Apart from the city councils, which are responsible for monitoring, surveillance and searching, the police have also been assisting the councils and will continue to assist with enforcement in relation to illegal tobacco. I can give some examples here. As of November 2019 at the national level the Illicit Tobacco Taskforce had seized more than 262 tonnes of illicit tobacco, which could be cigarettes, cigars or loose-leaf. That could be either grown, manufactured or produced locally or imported from overseas.

Victoria Police have worked closely with the ITTF. In March 2020 VicPol assisted in shutting down two active illicit tobacco operations with a combined street value of more than $27 million. Not only that, VicPol has also been working side by side with the Department of Health and of course the local governments in identifying and disrupting any illicit activity related to illegal tobacco. In Victoria the offences relating to illegal tobacco sit within an act named the Tobacco Act 1987, which includes not only the sale of tobacco but also restrictions on the advertising, display and use of tobacco and its sale to under-age children.

Victoria Police is continuing to work with the community, and I would urge anyone in the community who has any information to contact us now. So our government welcomes the opportunity to be open about the important work being done to tackle illicit tobacco in our state, and to that end we support Ms Maxwell’s motion.

Edward O’DONOHUE (Eastern Victoria) (13:17):

I am pleased on behalf of the opposition to join this debate and thank Ms Maxwell for bringing it to the chamber. It is a very important issue. The issue of illegal tobacco is of growing importance, not just because of the health consequences for Victorians who buy illicit, illegal tobacco but because of the links to organised crime, links to international crime syndicates—particularly illegal tobacco from China and other places—and obviously the lost revenue to the taxation system, which impacts on the ability to fund the services that we as a community need now more than ever. And of course there are clear health implications. There has been so much regulation—which I think has been a great thing—of the retail, lawful sale of tobacco, but now we have this growing parallel proliferation of illegal chop-chop, illicit tobacco, that is causing a huge amount of harm in the community.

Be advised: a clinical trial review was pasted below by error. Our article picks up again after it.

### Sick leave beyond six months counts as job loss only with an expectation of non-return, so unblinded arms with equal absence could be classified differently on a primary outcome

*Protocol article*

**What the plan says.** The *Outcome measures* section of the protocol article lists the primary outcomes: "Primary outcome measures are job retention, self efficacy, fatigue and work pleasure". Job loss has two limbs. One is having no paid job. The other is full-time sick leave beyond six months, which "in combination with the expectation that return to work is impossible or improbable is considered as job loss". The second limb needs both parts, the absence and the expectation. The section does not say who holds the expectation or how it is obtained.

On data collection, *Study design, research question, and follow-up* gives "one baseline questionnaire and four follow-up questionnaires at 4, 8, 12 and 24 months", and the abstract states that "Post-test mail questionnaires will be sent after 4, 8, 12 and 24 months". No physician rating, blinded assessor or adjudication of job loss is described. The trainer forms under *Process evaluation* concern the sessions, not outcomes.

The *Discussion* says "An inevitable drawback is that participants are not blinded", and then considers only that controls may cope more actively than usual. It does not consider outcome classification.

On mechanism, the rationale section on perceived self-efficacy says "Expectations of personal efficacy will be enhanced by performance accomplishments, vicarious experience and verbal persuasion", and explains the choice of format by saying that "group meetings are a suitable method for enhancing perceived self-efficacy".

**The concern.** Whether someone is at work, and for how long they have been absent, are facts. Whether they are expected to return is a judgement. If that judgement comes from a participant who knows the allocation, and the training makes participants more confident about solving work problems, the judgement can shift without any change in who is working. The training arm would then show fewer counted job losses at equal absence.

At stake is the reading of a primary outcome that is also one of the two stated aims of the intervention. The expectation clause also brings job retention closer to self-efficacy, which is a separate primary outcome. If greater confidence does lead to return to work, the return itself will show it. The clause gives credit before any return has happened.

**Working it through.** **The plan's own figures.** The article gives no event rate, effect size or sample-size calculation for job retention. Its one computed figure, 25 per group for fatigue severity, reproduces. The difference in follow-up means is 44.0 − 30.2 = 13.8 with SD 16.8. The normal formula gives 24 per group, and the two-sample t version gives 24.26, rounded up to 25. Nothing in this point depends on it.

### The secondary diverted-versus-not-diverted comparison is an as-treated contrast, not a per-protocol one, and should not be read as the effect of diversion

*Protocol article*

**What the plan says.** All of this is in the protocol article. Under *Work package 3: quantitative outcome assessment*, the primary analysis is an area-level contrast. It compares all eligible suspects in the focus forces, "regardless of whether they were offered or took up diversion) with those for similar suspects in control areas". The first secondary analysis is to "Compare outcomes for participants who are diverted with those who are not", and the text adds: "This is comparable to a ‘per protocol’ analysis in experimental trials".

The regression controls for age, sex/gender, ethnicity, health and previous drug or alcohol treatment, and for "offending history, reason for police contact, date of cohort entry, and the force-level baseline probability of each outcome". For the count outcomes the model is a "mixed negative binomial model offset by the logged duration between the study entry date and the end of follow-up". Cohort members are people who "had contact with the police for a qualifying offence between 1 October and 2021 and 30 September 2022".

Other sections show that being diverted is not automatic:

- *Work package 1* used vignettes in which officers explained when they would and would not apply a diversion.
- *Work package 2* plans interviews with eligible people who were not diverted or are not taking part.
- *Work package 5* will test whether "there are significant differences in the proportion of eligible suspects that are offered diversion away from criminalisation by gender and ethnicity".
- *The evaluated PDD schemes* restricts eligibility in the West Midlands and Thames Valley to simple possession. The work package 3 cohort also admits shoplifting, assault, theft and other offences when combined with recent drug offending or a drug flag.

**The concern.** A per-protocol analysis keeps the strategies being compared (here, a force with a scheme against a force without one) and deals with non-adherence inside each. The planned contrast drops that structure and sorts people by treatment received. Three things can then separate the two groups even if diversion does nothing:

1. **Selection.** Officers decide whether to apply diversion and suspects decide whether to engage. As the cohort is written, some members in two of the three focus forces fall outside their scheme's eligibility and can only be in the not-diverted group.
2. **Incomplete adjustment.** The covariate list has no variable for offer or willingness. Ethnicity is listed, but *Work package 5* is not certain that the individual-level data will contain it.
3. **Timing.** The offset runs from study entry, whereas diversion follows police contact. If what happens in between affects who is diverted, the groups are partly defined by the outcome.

This issue is one that seems to sit in the too-hard basket. Dr Kieu said it is a matter for the federal government and local government, and frankly this model is not working. Local government inspectors closing down illegal tobacco shops in retail strips shut them down one day and they reopen the next in a different location in the same town, same community. It is simply not working. And of course the federal government have an important role managing the borders, ensuring that illegal tobacco is picked up at the border, but I think there is an important role for the government and for Victoria Police to also play an increased role.

So with those words, I support the motion. This is a very serious issue that is affecting so many Victorians, and it is one that needs to be tackled afresh with new eyes, new perspective and a new vigour to tackle what is an ever-worsening problem.

Fiona PATTEN (Northern Metropolitan) (13:19):